Friday, 5 April 2013

Sistem Pondok

Traditional Pondok System

The traditional educational system for learning about Islam is the sistem pondok (the hut system). In the traditional sistem pondok, there is a central building that houses the Tok Guru (the head teacher) which is surrounded by small pondok (huts or chalets) of the students. All the students go to learn from the Tok Guru and then return to rest and eat at their own huts. This has been going on since time immemorial. The pondok system is affordable and convenient for Islamic teaching. Students who graduate from the pondok system often continue their studies in Islam or Medicine in Egypt, Syria and Jordan. When they return, they work at the government hospitals or private hospitals. Almost all states in Malaysia have produced students from the pondok system who are now doctors or in allied health. Some are from the more recent Islamic schools operated by each state. The students complete Form 5 and continue to local university for 2 years before they go overseas for further degrees. These students are good and more rounded. They also become good leaders and are much prized for their honesty and sincerity as community leaders. They are not easily swayed by money, high post and corruption.

Traditional Malay pondok system for Islamic teaching.

New Pondok System

The traditional pondok system has some setbacks in terms of building safety. We have heard many fires razed many pondok and taken many innocent lives, year after year. A new move by the government is to set up more a modern and organised pondok system with a masjid as a central learning institution and surrounded by more modern housing for the students. This is a welcome move but it should be noted that if the rental rates of the huts become too expensive, poor students will not be able to afford to study at such pondok and therefore lose out altogether on all chances of learning.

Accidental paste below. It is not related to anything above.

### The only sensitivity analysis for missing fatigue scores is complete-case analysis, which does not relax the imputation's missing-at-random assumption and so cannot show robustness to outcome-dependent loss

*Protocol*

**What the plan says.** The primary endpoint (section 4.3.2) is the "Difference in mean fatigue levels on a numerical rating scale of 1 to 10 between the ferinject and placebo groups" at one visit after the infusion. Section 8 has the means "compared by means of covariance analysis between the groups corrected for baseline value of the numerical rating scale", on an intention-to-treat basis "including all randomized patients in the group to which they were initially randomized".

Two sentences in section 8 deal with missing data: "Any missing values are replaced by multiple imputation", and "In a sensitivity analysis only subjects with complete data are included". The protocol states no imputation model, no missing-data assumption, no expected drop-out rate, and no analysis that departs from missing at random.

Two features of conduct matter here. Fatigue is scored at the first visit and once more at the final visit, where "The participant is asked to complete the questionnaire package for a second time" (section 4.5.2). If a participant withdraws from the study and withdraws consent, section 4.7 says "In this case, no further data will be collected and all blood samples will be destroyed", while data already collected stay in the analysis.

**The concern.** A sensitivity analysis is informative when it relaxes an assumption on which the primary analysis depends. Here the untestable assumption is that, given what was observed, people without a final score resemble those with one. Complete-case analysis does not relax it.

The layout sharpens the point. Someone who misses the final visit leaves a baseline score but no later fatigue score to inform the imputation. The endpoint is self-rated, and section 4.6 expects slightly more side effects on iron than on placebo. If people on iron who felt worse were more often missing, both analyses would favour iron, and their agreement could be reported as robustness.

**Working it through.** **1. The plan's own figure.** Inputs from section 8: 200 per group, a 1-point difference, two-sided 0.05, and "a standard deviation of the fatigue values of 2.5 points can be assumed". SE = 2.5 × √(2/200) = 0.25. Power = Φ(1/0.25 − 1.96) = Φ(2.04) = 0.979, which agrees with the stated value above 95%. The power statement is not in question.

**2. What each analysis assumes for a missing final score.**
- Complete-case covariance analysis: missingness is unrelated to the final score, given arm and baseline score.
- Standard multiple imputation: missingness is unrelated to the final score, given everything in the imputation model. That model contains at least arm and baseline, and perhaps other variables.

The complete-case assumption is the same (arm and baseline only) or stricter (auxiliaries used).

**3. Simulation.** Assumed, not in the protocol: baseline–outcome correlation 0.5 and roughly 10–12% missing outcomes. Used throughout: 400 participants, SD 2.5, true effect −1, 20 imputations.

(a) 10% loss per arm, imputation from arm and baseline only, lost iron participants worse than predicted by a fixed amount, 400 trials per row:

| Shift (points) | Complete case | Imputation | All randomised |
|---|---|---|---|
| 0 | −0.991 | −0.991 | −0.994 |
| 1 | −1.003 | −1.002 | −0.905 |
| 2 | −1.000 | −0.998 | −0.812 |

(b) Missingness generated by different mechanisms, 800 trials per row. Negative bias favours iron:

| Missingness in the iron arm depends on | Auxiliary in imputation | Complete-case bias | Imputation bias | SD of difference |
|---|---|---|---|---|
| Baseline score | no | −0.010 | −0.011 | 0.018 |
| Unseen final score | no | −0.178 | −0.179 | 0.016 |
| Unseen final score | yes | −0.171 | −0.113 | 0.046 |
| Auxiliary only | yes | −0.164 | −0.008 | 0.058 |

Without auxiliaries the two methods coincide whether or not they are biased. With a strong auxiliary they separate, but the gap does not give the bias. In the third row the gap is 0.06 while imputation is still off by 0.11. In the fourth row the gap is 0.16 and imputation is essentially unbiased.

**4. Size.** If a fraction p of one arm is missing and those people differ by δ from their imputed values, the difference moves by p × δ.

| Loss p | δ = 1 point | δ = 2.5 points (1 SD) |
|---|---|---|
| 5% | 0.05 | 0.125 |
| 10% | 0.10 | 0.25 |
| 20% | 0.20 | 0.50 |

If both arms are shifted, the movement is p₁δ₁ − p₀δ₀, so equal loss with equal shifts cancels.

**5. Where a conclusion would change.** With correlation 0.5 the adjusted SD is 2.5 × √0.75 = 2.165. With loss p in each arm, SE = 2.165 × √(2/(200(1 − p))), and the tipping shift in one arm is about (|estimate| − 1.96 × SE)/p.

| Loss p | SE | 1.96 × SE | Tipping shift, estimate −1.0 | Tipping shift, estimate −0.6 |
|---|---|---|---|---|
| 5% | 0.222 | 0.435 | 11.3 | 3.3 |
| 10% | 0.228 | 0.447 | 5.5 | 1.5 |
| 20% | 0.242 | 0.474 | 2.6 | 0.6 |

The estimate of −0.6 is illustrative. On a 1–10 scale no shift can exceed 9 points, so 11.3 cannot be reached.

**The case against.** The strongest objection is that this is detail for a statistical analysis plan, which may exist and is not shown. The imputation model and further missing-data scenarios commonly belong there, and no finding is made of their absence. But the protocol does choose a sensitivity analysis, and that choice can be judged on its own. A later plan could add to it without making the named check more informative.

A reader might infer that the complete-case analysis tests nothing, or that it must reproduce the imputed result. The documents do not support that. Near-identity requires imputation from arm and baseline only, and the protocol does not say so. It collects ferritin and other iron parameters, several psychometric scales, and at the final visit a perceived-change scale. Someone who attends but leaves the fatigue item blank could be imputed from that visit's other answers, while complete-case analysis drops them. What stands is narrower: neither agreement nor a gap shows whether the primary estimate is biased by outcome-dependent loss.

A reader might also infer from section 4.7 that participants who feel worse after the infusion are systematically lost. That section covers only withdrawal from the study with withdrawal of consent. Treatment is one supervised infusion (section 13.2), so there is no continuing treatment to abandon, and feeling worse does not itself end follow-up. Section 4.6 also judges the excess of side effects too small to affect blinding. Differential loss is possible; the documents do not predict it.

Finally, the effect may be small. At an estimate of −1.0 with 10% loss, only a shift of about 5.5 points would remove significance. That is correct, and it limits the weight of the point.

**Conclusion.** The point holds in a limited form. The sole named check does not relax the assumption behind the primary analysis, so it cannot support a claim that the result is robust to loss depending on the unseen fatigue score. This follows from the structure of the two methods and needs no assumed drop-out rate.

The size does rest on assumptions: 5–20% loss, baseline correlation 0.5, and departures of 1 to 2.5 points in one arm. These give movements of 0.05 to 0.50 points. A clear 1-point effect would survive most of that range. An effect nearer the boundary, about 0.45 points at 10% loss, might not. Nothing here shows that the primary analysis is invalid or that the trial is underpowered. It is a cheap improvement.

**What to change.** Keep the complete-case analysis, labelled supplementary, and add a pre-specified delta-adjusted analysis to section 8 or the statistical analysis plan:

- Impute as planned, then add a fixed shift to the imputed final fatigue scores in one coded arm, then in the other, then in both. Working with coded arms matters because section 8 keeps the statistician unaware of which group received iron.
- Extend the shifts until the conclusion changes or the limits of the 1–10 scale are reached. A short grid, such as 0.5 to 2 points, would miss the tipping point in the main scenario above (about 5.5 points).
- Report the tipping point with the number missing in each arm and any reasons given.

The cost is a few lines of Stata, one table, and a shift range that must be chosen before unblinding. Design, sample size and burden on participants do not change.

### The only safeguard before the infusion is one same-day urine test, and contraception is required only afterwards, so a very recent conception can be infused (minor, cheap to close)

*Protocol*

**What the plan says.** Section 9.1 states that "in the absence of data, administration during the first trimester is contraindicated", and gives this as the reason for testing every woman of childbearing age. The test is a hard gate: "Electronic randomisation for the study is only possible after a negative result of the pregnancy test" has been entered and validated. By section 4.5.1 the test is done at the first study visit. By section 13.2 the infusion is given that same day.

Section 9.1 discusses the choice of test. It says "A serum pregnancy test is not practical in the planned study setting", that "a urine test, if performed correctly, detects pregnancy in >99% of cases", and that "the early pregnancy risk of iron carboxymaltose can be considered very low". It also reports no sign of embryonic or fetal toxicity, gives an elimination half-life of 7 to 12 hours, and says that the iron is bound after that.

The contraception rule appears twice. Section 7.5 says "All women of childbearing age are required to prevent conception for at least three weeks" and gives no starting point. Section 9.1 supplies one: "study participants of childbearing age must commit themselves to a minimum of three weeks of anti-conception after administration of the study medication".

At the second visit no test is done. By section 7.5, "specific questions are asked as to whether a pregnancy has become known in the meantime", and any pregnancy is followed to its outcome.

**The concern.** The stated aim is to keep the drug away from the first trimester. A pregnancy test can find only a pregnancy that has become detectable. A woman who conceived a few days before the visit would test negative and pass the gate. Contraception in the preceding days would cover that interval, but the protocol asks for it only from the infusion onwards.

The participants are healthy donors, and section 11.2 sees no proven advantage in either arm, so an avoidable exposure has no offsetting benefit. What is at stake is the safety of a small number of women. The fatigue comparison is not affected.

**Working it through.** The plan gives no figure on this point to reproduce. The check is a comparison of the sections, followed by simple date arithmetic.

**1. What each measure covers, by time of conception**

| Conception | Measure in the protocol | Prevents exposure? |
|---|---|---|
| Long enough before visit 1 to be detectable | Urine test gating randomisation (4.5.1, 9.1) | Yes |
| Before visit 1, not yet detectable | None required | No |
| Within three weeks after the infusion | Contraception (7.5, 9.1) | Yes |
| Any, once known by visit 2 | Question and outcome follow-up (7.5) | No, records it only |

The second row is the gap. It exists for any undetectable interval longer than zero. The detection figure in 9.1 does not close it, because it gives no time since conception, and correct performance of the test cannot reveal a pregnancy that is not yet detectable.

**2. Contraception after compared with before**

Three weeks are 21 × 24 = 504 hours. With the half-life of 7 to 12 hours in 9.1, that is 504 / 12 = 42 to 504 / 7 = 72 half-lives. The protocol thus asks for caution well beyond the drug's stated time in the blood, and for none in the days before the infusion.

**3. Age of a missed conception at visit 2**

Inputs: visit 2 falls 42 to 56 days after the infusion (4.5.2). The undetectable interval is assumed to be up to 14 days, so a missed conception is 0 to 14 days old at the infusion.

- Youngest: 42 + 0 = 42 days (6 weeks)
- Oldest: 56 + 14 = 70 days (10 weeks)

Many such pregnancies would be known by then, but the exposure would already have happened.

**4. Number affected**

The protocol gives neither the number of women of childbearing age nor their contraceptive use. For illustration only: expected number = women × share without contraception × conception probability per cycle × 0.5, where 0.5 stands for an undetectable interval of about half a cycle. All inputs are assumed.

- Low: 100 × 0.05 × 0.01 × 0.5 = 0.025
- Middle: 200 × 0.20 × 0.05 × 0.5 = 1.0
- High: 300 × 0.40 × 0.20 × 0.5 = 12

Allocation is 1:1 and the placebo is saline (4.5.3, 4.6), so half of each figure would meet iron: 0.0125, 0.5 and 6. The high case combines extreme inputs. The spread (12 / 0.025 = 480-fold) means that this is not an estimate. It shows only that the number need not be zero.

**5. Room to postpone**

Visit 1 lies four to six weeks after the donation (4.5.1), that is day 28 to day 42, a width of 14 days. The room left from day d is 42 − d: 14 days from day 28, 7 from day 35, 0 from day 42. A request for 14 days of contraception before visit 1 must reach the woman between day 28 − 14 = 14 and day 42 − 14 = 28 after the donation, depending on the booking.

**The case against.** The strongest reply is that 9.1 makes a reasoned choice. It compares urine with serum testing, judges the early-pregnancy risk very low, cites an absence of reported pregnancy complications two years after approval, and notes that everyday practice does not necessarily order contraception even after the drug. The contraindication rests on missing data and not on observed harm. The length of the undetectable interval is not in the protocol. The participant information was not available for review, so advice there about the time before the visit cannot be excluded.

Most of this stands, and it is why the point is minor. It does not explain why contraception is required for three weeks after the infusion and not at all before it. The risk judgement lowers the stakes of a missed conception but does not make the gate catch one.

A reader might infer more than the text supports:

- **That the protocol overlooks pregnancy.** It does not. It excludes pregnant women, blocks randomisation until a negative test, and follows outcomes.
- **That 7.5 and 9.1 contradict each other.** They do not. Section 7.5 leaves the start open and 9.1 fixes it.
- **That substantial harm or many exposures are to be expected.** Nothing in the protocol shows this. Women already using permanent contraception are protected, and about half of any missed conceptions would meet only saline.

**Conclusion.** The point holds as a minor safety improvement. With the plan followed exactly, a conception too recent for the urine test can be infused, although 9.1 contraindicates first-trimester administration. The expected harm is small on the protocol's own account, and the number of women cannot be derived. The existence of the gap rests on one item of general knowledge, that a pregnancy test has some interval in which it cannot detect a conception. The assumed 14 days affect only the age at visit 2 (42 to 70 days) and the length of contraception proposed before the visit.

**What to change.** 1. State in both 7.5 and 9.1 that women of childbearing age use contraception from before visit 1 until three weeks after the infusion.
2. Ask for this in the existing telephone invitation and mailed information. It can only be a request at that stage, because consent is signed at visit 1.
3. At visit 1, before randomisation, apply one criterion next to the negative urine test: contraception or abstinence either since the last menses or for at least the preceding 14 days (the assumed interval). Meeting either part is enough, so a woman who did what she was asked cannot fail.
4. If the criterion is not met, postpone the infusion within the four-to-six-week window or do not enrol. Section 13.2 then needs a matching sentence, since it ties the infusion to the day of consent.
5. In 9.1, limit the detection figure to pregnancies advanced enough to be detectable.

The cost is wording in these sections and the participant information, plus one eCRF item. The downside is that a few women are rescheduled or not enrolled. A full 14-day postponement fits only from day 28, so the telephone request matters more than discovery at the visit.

A modern Malay pondok system for Islamic teaching.

Examples of pondok establishments

Some pondok establishments have received a lot of publicity while a few are not known to many. The famous ones are Pondok Terusan, Pondok Lubok Tapah and Pondok Jaal. 

Pondok Terusan is adjacent to Pasir Tumboh, at the end of a canal (terusan). It is attended by young Muslim students from Kelantan, Thailand and neighbouring regions. Elderly single men, women and couples also live here and attend daily lessons held at the mosque. An unfurnished wooden pondok rents for RM250/month and a brick unit rents for RM300/month. Clean water and electricity is supplied to all rental units. Commercial drinking water vending machines are available nearby at the shops across the road - ROS water costs 50 sen for 25 gallons. There are a few shops on site which sell packed food and freshly cooked food. Some double as a coffee shop (kedai kopi). There is a small fresh market near the mosque that sells vegetables and fruits. Life is quite relaxed at this place.

Pondok Lubok Tapah is adjacent to Pasir Mas. Its founder has passed away. It is attended by local young Muslim students. This is a true kampung setting, among the coconut trees and a lovely village scene.

Pondok Jaal is in Jertih and is attended by elderly women (above 60s). The ladies here prefer locally made products as opposed to imported products, eg locally made facial powder from the skin of the young custard apples (kulit buah nona).

More modern Islamic schools are like the one at Pulau Melaka and the Muslim orphanage at Dermit (on the way to the airport). 

The Pulau Melaka Muslim school is a modern school complex and is operated privately by the son(s) of Tuan Guru Nik Abdul Aziz bin Nik Mat, the Menteri Besar of Kelantan. The school is open to international students. Some previous students were 4 Somali siblings from New Zealand and a Chinese female student from China. Arabic, English and Malay are taught and used at the school. The teachers comprise local ustaz and ustazah, and ustaz from Egypt and other Islamic centres of learning. The school has a website. Meals are cooked daily on site by a group of housewives and the students get 3 complete meals a day. The students here get free time for recreation in the evening - the boys usually enjoy playing football by the river.

The orphanage at Dermit runs a Muslim school for boys in a modern complex. Meal are sometimes sponsored by outsiders and generous donors. An ustaz is usually around on duty on site should a visitor drop by. Here, the boys will be fed rice and will later make doa (supplication) for the donor. On weekends, the boys are free and they sit by the staircase to play quietly in the hot afternoons.

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